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Islam on the Defensive By: Michael Radu
Front Page Magazine | Sunday, November 03, 2002


The recent spate of arguments and judicial actions in France against intellectuals accused of insulting Islam — first Michel Houellebeck, then Oriana Fallaci, continues a line which started with Salman Rushdie — any criticism of any form of Islam is blasphemy and thus a crime. While the Rushdie scandal could be laid to the doorstep of Khomeini, the others are the result of Western confusion over its own values and the culturally suicidal impact of mindless "multiculturalism." The latest spate was provoked by the British author's Martin Amis criticism of Islamic militants as humorless and sexually insecure. While such frivolous criticism could, and should be itself criticized on its merits, the problem is that rational criticism was not what Islamic spokesmen in Europe choose to do.

Less than surprising, according to the London Times , Sheikh Omar Bakri Muhammad, of the extremist al-Muhajiroun group [and a major recruiter of Islamists in the United Kingdom] , said: "When people speak about radical Islam it conflicts with so-called human values. I believe this is a war against Islam. Any comment on radical Islam is a hidden attack on Islam. Islam is for the whole of mankind. Muslim sisters are as active as Muslim brothers. What he has said is a way of subverting Islam." Interestingly, Omar Bakri probably meant "human rights" when he referred to "so-called human values" — "so-called" because his brand of Islam does not accept such thing — for it humanity is restricted to (radical) Islam.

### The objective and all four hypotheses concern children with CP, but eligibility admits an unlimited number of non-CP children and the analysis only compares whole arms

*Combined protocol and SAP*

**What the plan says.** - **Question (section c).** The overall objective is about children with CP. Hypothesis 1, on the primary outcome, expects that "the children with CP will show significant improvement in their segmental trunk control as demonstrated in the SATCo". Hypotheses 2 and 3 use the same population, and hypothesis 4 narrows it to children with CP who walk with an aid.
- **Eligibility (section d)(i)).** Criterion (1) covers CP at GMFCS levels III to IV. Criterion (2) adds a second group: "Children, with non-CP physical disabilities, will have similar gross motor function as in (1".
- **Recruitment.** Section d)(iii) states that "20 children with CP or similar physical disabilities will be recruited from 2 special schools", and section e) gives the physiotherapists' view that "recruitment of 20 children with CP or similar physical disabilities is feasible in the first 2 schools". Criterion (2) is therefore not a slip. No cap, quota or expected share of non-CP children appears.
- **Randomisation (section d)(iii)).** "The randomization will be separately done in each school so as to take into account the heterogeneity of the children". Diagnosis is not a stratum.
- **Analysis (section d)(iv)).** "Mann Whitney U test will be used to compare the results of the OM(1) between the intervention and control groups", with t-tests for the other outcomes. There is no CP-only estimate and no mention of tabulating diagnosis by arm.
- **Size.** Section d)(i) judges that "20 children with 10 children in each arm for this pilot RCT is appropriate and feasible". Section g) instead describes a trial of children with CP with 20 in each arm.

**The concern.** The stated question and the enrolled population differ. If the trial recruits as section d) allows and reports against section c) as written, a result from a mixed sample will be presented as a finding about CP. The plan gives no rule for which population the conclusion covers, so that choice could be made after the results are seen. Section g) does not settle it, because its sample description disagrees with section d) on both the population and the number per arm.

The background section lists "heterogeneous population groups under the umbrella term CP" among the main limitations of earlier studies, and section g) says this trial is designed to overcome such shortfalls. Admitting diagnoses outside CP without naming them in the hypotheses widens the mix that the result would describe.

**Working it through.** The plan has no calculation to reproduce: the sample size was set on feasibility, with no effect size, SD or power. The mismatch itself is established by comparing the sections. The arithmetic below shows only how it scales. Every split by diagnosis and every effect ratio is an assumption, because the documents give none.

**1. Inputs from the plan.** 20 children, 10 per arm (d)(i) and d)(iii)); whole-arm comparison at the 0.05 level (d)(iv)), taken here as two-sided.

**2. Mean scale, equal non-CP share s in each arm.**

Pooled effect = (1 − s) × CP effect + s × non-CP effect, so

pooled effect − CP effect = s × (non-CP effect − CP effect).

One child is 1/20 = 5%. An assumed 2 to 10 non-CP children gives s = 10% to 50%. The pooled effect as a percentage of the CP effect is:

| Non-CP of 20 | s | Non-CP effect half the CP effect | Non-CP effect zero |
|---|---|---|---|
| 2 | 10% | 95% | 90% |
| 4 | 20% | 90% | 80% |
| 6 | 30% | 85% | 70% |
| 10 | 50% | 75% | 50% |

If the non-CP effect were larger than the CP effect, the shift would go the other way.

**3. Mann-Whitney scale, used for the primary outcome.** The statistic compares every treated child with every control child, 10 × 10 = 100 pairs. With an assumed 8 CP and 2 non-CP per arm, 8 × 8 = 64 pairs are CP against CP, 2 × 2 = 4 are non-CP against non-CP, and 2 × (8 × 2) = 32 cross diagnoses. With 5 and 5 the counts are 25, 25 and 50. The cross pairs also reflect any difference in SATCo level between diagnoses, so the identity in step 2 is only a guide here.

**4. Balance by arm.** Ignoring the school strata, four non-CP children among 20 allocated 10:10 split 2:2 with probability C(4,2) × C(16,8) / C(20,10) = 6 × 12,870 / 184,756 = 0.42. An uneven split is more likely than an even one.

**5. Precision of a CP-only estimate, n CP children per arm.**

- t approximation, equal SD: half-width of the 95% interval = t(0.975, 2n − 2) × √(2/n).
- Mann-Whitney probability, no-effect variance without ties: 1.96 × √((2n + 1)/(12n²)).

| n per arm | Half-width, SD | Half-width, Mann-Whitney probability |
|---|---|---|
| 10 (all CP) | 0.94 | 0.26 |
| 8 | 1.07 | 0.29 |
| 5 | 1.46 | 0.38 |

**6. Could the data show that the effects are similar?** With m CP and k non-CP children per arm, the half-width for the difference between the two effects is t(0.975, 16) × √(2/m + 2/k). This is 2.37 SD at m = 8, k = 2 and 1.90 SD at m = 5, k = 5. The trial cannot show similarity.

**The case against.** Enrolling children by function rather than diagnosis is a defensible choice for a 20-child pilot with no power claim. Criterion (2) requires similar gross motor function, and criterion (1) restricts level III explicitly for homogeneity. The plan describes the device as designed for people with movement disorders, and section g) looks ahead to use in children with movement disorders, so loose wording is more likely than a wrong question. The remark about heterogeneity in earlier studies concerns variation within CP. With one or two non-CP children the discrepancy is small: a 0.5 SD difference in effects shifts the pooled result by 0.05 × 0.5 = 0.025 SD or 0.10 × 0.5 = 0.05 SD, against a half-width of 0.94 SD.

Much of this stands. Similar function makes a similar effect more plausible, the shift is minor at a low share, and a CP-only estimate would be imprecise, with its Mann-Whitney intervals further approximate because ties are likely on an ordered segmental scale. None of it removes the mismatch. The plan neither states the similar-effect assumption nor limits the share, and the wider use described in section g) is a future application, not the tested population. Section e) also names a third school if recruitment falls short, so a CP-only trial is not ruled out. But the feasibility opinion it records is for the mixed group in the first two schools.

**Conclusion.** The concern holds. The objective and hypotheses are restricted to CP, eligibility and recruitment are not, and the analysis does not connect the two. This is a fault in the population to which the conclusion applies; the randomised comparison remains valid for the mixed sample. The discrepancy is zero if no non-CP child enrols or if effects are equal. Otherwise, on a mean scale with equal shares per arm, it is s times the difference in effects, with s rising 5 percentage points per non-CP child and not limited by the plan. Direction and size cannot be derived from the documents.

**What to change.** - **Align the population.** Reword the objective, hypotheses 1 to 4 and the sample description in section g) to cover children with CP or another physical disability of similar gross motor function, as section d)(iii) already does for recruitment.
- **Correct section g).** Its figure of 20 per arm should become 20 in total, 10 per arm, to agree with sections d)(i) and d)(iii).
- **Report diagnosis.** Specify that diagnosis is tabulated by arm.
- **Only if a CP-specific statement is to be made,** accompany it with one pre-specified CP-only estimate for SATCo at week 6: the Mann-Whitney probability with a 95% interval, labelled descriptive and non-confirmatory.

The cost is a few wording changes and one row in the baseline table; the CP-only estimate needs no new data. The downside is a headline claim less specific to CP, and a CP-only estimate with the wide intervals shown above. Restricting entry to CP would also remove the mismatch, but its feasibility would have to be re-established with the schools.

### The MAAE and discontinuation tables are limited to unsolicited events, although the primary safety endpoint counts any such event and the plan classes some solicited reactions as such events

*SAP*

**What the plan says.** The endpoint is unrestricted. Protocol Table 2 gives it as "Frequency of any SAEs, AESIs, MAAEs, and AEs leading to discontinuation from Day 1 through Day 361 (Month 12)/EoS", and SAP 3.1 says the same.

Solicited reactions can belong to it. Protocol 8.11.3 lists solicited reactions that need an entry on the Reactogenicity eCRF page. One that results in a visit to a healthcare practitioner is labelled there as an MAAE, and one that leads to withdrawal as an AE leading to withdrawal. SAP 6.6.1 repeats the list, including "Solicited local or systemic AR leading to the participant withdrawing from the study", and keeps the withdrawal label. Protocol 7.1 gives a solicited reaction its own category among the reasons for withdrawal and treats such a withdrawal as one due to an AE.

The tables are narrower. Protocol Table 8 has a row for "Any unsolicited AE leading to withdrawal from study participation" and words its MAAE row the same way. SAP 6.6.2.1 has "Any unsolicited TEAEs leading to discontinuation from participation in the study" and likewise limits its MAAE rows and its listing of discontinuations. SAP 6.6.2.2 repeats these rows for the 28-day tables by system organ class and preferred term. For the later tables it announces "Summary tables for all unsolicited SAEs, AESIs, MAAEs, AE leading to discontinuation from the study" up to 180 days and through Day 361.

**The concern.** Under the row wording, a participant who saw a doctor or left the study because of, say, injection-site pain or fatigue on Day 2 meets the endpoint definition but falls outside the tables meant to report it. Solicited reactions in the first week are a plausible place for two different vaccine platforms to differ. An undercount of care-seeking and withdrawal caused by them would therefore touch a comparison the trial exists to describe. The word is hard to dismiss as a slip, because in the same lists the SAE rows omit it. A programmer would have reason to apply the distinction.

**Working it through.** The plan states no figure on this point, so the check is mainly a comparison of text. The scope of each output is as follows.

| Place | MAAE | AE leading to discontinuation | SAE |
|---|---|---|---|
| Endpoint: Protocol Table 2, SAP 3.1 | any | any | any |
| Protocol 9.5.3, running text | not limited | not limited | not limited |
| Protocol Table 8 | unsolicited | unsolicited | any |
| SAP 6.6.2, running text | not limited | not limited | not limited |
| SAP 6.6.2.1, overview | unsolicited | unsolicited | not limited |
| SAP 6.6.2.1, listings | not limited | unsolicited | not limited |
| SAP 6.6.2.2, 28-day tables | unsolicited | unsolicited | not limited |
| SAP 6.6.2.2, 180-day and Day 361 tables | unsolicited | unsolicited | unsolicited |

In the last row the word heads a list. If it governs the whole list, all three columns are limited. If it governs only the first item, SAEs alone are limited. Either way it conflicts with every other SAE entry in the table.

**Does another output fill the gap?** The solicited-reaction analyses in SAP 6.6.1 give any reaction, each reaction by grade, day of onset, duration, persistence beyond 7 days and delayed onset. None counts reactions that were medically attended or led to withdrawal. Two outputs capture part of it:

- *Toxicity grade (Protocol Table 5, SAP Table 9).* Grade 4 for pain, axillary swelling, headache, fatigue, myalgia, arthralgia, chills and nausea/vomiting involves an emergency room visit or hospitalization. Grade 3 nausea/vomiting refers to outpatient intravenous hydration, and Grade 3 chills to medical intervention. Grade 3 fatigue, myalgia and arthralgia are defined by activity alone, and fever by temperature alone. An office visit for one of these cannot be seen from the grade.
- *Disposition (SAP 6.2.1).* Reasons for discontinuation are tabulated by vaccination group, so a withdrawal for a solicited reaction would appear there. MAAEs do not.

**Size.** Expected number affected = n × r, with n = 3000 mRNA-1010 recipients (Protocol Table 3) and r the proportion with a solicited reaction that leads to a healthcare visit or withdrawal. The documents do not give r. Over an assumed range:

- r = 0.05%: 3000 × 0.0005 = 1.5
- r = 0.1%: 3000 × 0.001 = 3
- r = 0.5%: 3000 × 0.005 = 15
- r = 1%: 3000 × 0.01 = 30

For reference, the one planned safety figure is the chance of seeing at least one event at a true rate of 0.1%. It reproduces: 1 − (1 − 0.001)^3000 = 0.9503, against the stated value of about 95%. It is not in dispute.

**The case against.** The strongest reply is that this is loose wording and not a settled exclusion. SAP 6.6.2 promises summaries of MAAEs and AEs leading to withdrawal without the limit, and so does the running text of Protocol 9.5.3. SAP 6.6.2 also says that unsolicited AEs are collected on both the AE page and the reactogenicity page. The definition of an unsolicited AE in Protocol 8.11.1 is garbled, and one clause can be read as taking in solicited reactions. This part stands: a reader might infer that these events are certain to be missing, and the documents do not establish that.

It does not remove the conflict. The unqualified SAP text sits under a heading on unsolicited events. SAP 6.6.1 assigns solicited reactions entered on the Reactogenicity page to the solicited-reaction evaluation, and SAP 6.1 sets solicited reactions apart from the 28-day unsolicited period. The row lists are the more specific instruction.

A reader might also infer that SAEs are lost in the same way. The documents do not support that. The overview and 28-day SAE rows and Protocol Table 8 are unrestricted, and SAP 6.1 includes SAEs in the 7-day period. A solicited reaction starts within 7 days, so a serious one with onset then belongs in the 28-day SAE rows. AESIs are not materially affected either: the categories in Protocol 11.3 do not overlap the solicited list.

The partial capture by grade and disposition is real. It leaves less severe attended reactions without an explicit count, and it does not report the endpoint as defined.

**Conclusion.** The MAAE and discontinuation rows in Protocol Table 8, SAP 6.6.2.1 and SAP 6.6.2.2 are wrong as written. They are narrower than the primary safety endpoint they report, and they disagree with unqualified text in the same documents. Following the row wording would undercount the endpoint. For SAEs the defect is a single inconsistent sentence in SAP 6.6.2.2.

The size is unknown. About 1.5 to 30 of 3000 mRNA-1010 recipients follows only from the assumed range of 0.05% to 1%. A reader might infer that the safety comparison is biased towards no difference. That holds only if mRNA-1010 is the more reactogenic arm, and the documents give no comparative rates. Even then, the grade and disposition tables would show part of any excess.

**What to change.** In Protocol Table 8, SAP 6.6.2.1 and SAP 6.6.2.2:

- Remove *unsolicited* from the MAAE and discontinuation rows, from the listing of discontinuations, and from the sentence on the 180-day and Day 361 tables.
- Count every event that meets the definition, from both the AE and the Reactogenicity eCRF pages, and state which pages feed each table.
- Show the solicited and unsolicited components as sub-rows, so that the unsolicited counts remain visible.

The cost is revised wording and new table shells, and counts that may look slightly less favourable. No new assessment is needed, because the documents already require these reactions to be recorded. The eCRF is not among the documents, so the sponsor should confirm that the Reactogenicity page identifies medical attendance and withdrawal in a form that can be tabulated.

However, according to the same source, Dr Zaki Badawi, Principal of the Muslim College, said: "Can he say the same about radical Christianity or radical Judaism? Radical Islam is very difficult to defend, but radical Judaism is offensive to women, and there is no sense of humour at all. I cannot criticise him. I agree with him. But I think that non-Muslims are very unwise to comment on Islam, [emphasis added — MR] particularly a man like Martin Amis, a novelist, because he has not studied it. They should be a little more cautious. They should leave it to the specialists." From there to the claim of the main ideologue of South East Asian Islamic terrorism , Abu Bakar Bashir, who claims, like his friend Ossama, that his being accused of the Bali mass murder is a "grand ploy against Islam" is only a small step.

Translation — even if September 11th proved, as the very moderate (but still a plaintiff in the Houllebeck case !) Rector of the Paris Grand Mosque, Dalil Boubakeur put it, that " a certain [type of] Islam" could be dangerous for the West", Moslems should be the only ones entitled to criticize that "certain type of Islam." Indeed, non-Moslems trying to do so are immediately accused of "orientalism," one of the most poisonous and indeed dangerous concepts ever invented — creation of a Christian Palestinian professor at Columbia, Edward Said. Hence, Western specialists on Islam are, ipso facto, expressions of Western imperialism (Said), or ignorant (Badawi), or criminally blasphemous (Omar Bakri). Islam is a world by itself, to be understood and examined by its inhabitants only, whether they live in the West or in the Moslem world. And here lies the problem, as well as, optimistically, the opportunity.